Do you think that gray walls seem to historicize these works more than the neutral white color? Maybe historicizing these modern works is a good thing – after all, in the 21st century, modern art is a thing of the past.

Dolley Madison and the Lansdowne Portrait

When I was in elementary school, I had to give a report on Dolley Madison. I was fascinated with Dolley’s life, and poured over a children’s version of her biography. I remember being particularly interested in how the first lady had to flee from the White House during the War of 1812.

One thing that I didn’t learn from my project (or at least, I don’t remember learning), was that before Dolley Madison’s flight from the White House, she ensured that a portrait of George Washington would be kept safe from the British soldiers. This portrait by Gilbert Stuart (1796, shown right), is often called the “Lansdowne portrait,” since at one point it was given as a gift of appreciation to William Petty, the Marquess of Lansdowne (Great Britain). The portrait depicts a significant point in American history, showing Washington renouncing a third term as president.

Dolley Madison called this portrait “iconic” and delayed her flight from the White House until she was able to arrange for the painting’s safekeeping. She wrote to her sister, “I insist on waiting until the large picture of Gen. Washington is secured.” This month’s edition of Smithsonian magazine has a very interesting article that gives more details about Dolley Madison’s flight and the portrait.

Ever since my elementary school report, I’ve always admired Dolley Madison. But now knowing the fundamental role she played in preserving an important work of art, I like her even more.


Elizabeth I and a Snake?

I’ve always liked royal portraits. It’s always fun to see how a monarch decides to visually assert his/her power, prestige, wisdom, wealth, etc. In portraiture, these attributes and characteristics of the sitter are emphasized through various signifiers (e.g. lavish, expensive clothing signifies that the wearer of the clothes is rich). What what if the signifier (or symbol) isn’t clear or easily understood?

That seems to be the case with this portrait by Elizabeth I (anonymous artist, 16th century, shown left). The final product of this painting showed Elizabeth I holding a bunch of roses in her hand. I haven’t seen what the painting looked like with roses (this Telegraph article described the roses as a “decorative” element), but it seems to me that roses could have also been been an easily identifiable symbol for Elizabeth I, since roses were a symbol of her family, the house of Tudor.1
But whether these roses were symbolic or decorative, they were obviously added at the last minute. Deterioration of this painting has revealed that the monarch originally was holding a snake in her hand. Based on the remaining visual evidence, an artist has recreated how the snake probably appeared in the original portrait (see below). It is thought that the snake was repainted with roses because of the “ambiguity” of the serpent symbol (again, see Telegraph article).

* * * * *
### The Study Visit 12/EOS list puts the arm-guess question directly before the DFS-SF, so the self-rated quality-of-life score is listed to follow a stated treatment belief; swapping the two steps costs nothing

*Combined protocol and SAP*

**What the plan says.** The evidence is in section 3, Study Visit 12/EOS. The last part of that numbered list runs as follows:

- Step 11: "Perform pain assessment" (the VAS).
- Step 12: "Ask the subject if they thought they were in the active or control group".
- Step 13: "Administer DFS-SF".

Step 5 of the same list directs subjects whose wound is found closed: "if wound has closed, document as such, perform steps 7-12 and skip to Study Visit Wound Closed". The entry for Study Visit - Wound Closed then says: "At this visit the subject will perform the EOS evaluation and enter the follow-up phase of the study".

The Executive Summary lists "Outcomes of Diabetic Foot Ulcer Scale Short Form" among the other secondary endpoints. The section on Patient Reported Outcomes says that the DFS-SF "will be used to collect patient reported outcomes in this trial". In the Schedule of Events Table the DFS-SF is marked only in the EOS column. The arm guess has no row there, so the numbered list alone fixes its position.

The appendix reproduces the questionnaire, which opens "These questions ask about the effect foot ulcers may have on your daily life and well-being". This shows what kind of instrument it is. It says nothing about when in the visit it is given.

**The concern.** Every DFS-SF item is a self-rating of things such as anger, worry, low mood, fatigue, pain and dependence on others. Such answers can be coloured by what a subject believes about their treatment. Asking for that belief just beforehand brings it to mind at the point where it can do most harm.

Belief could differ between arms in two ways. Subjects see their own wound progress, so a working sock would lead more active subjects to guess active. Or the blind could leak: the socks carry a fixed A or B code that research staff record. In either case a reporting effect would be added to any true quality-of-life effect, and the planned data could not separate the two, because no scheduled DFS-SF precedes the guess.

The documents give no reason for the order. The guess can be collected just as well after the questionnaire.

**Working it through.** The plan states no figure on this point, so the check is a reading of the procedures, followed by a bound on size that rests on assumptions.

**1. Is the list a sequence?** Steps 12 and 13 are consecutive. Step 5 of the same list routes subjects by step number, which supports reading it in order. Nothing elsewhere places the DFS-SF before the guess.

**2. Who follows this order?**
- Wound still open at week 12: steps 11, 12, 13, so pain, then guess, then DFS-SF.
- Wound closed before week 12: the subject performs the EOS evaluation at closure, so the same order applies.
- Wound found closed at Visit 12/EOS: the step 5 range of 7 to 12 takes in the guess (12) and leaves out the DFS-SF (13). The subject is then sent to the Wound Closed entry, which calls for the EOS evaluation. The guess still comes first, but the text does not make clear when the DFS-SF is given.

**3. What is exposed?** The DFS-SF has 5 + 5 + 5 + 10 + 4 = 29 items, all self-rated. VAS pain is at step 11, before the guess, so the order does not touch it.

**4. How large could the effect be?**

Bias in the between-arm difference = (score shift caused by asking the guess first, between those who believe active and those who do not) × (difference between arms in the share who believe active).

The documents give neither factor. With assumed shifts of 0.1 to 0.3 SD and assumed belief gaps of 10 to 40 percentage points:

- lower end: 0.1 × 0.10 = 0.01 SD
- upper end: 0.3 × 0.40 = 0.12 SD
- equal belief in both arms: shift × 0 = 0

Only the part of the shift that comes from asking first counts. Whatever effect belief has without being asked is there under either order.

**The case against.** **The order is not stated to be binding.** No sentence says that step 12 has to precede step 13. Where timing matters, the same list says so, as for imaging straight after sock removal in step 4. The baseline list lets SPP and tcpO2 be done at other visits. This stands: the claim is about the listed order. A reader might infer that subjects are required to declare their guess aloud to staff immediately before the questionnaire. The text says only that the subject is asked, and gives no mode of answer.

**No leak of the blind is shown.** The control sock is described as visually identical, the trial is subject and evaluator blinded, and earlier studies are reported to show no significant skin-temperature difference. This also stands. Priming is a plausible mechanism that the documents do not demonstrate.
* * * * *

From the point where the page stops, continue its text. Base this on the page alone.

Well, “ambiguity” is right. The well-known symbolic associations with snakes are the Fall, sin, death, and Satan. And I’m pretty sure Elizabeth I wasn’t going for those associations. Once in a while you hear about snakes being associated with wisdom, so maybe that explains why the snake was originally included? Can you think of any other symbolic reasons why Elizabeth I would be depicted with a snake?

On another note, deterioration of this painting has also caused a strange ghostly appearance on Elizabeth I’s forehead. This portrait was painted over another unfinished portrait, and the eyes and nose of the previous woman face have become visible. It appears that the painter of Elizabeth I decided to reuse the unfinished panel, a common practice at the time.

Poor Elizabeth. As was suggested on The Corinthian Column, Elizabeth I doesn’t appear to have been the most attractive of monarchs. And having an extra nose and pair of eyes in your forehead is not going to improve your looks.2

1 You can see other portraits of Elizabeth I with Tudor roses, such as “The Pelican Portrait by Nicolas Hilliard (c. 1575-1580).

2 This Elizabeth I portrait is part of the National Portrait Gallery (London) collection. It has not been on display for almost a century, but will soon be exhibited as part of the show “Concealed and Revealed: The Changing Faces of Elizabeth I.” The show runs from March 13 to September 26.


Email Subscription



This blog focuses on making Western art history accessible and interesting to all types of audiences: art historians, students, and anyone else who is curious about art. Alberti’s Window is maintained by Monica Bowen, an art historian and professor.